The Government’s 2019 review of the domestic violence disclosure scheme showed that only 55% of 7,252 right-to-know applications, and 40% of 6,196 right-to-ask applications, resulted in disclosures. Those are low percentages, and they give rise to the question: why are so many victims unwilling or unable to engage with the police? The same report revealed that seven out of 43 police forces made no right-to-ask applications in that year. That is problematic. Many abusers evade justice because the onus is on the individual to be suspicious about their new partner’s history. There is an implicit risk that if an individual is told that their partner has no record of domestic abuse, they might be reassured about trusting their partner, but it might be that their crimes were simply not recorded—in other words, that nothing was disclosed on asking.

Individuals with a history of coercive and abusive behaviour towards partners will seek out partners with whom they can repeat such behaviour. To speak plainly, it is predictable that their new partners will often not be people who will consider Clare’s law relevant to their immediate situation. Earlier, we referred to the fact that in a new relationship, people will not be receptive to asking whether their partner will do them harm, or to their mother asking that question of the police. They may very well not be receptive to the police knocking on their door to tell them this information. Although evidently Clare’s law is excellent in and of itself, it warrants our questioning its effectiveness. I am very interested in hearing what the Minister has to say about new clause 12, and about how they are considering how Clare’s law will work in future.

I hope all of us would endeavour to promote shifting the onus away from the victim to the perpetrator. That is precisely why a domestic abuse register is needed. New clause 12 demands that domestic abusers sign a register. This would ensure the wellbeing of victims, and place the responsibility on the offender—as they are on the register, they are of course a proven offender—and on the agencies that are meant to prevent abuse and protect victims from it.

The creation of a domestic abuse register would mean that perpetrators were monitored in the same way as sex offenders, paedophiles and violent offenders, which would allow the police to provide greater protection for victims via a similar process to that used in respect of the violent or sex offender register and the multi-agency public protection arrangements. New clause 49, which I support, proposes monitoring serial domestic abuse and stalking offenders via a register managed by MAPPA. However, importantly, senior police sources who gave evidence to the London Assembly raised concerns about the emphasis that the current register places on sex offenders over violent offenders. Before we shift more on to that mechanism, its effectiveness needs to be reviewed, because we could be looking to use mechanisms that are not proving effective. The point is echoed by the London Assembly, which agrees that a register could vastly improve the way that police officers are able to proactively track and manage the risks presented by the most dangerous perpetrators.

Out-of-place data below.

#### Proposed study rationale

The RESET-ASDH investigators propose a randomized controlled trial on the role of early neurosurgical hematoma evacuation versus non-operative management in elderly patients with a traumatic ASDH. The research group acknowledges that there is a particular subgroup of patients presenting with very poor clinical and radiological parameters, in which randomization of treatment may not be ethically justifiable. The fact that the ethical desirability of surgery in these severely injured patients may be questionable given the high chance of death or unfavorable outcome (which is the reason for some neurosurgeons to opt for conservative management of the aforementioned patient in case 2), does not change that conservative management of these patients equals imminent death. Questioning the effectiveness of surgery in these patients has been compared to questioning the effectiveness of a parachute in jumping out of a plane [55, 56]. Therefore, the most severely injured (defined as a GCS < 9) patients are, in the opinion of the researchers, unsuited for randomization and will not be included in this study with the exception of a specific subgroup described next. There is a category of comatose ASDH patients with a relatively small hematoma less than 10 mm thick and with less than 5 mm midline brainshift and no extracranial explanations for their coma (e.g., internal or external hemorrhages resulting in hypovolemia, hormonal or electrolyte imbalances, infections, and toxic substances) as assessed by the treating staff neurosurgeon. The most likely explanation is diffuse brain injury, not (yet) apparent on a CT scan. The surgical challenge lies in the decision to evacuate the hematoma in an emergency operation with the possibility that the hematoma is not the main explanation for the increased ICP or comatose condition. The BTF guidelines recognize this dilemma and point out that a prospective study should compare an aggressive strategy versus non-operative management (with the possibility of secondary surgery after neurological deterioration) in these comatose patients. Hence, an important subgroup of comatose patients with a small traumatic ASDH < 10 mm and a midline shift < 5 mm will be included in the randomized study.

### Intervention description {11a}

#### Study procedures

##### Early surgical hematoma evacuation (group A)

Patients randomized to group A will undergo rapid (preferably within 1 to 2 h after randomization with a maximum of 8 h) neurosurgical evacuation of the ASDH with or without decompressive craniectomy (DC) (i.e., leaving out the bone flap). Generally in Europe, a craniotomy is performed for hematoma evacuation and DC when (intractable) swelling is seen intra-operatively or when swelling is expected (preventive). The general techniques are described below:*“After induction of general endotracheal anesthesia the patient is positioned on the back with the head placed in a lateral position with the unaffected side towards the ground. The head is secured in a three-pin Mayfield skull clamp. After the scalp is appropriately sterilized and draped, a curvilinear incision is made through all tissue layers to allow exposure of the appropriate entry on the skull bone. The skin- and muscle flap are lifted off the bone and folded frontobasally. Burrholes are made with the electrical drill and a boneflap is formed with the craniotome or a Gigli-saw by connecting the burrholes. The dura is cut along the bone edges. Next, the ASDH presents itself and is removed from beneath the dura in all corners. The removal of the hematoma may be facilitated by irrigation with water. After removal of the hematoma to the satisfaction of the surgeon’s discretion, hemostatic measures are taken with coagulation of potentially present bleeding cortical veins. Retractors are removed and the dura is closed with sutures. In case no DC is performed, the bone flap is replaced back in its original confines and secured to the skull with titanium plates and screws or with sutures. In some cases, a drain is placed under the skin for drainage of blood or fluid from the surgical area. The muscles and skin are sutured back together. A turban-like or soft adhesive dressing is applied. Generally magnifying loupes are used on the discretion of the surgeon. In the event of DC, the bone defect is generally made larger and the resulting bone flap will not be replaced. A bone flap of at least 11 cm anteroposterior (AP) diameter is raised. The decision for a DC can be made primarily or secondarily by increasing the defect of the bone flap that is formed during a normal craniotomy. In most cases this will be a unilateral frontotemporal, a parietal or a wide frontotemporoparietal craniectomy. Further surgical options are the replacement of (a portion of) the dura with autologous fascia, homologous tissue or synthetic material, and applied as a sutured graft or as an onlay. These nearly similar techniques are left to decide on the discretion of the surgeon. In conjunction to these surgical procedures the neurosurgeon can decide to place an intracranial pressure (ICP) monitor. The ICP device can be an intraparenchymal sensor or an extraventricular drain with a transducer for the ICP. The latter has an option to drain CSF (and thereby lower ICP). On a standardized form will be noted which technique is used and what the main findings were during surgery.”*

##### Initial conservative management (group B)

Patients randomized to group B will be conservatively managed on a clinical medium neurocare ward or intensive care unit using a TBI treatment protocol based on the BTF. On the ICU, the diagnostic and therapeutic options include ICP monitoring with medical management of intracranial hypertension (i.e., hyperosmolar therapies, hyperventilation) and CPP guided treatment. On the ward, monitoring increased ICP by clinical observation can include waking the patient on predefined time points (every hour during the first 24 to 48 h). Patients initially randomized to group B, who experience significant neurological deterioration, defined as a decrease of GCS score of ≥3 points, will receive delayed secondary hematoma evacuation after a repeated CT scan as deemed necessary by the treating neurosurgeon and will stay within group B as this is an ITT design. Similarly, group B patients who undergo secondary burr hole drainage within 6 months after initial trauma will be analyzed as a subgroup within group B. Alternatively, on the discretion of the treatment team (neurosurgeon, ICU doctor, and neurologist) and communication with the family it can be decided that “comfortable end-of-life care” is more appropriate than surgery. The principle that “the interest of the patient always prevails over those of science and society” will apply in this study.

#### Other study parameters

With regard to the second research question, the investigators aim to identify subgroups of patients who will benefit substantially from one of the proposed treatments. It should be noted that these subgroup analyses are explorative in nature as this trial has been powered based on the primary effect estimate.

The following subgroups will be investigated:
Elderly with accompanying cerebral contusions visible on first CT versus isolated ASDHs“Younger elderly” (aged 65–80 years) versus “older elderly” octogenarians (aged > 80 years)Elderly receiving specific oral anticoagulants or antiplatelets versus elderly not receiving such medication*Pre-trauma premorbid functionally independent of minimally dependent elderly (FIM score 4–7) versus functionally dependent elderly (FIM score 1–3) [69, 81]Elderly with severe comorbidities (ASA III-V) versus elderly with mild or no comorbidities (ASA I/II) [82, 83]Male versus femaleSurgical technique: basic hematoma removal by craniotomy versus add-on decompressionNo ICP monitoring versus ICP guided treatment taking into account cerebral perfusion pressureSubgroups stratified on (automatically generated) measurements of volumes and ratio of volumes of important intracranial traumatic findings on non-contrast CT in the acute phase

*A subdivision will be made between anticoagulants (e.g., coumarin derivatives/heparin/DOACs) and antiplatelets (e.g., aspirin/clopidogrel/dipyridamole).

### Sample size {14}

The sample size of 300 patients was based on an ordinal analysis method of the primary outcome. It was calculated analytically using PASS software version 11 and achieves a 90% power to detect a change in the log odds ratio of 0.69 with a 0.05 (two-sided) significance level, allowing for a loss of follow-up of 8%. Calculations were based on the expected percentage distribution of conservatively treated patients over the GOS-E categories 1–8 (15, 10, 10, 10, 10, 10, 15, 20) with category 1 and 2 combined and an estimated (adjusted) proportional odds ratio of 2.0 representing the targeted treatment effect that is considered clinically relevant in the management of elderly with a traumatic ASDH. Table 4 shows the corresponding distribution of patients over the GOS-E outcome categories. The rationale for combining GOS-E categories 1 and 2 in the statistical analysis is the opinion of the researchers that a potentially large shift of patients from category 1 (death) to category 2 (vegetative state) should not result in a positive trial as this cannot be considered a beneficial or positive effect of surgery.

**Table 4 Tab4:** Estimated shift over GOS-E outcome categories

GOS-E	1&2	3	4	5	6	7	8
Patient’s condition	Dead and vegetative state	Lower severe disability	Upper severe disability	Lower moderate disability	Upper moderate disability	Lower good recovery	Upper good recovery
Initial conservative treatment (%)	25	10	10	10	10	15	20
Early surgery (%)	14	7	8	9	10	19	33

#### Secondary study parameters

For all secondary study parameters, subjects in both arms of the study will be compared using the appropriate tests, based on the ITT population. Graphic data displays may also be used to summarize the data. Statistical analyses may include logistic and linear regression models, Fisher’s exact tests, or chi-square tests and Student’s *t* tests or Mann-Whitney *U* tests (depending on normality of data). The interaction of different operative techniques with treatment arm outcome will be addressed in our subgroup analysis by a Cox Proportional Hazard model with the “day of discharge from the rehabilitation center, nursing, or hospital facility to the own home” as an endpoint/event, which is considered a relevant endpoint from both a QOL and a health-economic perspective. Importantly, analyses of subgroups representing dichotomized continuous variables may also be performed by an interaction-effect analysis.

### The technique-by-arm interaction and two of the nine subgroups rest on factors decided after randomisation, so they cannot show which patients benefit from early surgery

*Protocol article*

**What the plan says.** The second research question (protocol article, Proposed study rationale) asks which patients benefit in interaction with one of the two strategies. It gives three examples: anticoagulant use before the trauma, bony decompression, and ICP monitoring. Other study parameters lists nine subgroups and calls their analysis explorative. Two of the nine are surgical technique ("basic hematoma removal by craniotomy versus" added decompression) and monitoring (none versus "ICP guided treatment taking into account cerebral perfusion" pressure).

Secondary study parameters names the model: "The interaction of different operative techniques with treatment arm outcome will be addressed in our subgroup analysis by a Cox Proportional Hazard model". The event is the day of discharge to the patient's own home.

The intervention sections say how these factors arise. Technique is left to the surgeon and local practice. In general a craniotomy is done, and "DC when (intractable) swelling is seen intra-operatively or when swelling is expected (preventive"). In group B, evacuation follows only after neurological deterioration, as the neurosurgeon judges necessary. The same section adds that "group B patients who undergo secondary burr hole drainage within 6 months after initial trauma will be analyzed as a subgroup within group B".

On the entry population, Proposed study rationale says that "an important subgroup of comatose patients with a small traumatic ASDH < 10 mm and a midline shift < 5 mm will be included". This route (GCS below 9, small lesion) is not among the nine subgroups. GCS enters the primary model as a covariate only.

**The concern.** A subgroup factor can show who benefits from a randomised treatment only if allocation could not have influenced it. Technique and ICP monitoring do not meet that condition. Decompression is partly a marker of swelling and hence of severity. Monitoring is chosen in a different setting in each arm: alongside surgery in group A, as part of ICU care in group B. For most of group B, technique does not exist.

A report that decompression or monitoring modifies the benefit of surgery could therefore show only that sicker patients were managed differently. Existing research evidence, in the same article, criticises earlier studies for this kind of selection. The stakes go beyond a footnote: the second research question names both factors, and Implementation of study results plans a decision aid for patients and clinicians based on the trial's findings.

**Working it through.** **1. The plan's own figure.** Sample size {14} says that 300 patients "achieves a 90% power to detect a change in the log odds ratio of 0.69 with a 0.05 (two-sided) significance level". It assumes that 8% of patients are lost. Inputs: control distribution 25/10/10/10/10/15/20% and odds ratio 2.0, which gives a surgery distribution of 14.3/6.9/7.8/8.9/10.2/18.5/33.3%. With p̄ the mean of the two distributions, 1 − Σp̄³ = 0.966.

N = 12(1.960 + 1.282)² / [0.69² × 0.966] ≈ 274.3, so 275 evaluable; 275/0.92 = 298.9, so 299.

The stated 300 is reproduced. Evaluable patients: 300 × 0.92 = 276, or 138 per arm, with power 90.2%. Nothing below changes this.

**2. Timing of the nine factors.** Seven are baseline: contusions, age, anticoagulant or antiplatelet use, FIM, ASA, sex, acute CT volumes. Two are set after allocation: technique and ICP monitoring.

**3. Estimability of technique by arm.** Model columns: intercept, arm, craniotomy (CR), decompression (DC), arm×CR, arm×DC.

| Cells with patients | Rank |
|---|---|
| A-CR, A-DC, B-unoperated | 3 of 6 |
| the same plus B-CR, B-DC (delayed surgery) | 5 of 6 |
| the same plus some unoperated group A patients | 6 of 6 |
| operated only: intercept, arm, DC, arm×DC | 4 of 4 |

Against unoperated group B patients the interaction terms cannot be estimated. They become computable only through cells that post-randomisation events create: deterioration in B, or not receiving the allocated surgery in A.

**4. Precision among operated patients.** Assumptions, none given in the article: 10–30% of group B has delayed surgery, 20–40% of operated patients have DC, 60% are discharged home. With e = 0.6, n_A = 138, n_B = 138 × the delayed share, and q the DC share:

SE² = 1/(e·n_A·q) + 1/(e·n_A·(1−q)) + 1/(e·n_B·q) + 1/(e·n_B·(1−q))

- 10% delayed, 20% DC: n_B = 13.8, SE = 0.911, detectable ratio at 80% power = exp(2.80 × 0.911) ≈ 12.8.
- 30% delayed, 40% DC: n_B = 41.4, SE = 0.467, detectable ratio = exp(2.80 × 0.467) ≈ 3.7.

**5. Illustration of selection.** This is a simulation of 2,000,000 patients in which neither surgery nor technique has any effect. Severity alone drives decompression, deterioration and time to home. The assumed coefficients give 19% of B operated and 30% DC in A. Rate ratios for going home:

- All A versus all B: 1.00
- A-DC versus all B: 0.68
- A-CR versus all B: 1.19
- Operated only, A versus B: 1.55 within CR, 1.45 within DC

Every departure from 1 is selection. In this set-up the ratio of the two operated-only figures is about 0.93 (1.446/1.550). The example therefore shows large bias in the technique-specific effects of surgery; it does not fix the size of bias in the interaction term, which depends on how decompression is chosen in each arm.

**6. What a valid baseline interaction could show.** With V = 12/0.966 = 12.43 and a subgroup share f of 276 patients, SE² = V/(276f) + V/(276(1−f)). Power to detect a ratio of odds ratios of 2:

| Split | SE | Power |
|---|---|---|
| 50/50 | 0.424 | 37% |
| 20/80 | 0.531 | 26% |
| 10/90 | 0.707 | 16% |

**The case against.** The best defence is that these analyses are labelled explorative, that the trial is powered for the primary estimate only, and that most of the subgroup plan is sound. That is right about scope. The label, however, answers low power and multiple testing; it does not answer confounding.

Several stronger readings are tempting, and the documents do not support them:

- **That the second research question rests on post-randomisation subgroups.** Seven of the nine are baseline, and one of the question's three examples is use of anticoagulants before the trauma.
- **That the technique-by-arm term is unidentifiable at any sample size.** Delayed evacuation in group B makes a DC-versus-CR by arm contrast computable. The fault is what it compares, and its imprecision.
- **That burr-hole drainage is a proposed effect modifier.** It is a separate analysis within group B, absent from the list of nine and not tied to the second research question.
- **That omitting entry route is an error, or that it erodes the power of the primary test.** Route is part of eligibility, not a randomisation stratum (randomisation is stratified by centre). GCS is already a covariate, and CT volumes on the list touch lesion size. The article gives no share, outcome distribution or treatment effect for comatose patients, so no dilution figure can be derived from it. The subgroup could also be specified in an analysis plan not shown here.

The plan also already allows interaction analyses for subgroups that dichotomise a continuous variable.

While it is, of course, welcome that the Bill strengthens existing powers with the introduction of domestic abuse protection notices and domestic abuse protection orders, which will give greater protection to victims, the onus remains on the victims, rather than the perpetrator or the authorities. A domestic abuse register would address that. It is not only political institutions, domestic abuse charities and campaigners that are calling for a domestic abuse register, but the very people who are affected by domestic abuse.

In closing, I will give one example. The mother of 17-year-old Jayden Parkinson called for such a register to be kept, in order to track the activities of domestic abuse offenders after her daughter’s former boyfriend, Ben Blakeley, brutally murdered her a day after she told him that she was expecting his first child. It emerged after her death that Blakeley was a serial abuser and had exhibited violent and controlling behaviour towards most of his girlfriends in the past, even pushing one of his former girlfriends down the stairs when she was seven months pregnant.

The case of Jayden Parkinson made it clear that the effective management of domestic abuse calls for a shift to greater proactive risk management. A domestic abuse register would place the onus on the most dangerous domestic abuse offenders to register with the police and to maintain up-to-date details, such as address and relationship status. I know that one of the police’s concerns is capacity—the numbers involved here. Surely, however, with a register and with the facilities enabled by technology, we would be able to reduce much of the pressure on the police in that respect. That would allow police forces to assess the threat posed by offenders in their communities and put in place the required level of proactive policing, or a lower level of monitoring through existing partnership arrangements.

Finally, there is a critical point to make. I referred to the London Assembly and the work being done by the Met, but that has only been done within some of the boroughs covered by the Met. We want a consistency of approach across England, across Wales, and across police forces, and, at the least, I would appreciate a comment from the Minister about a review of how consistency and the shifting of the onus on to the perpetrator and away from the victim can be managed consistently, across all forces and across England and Wales.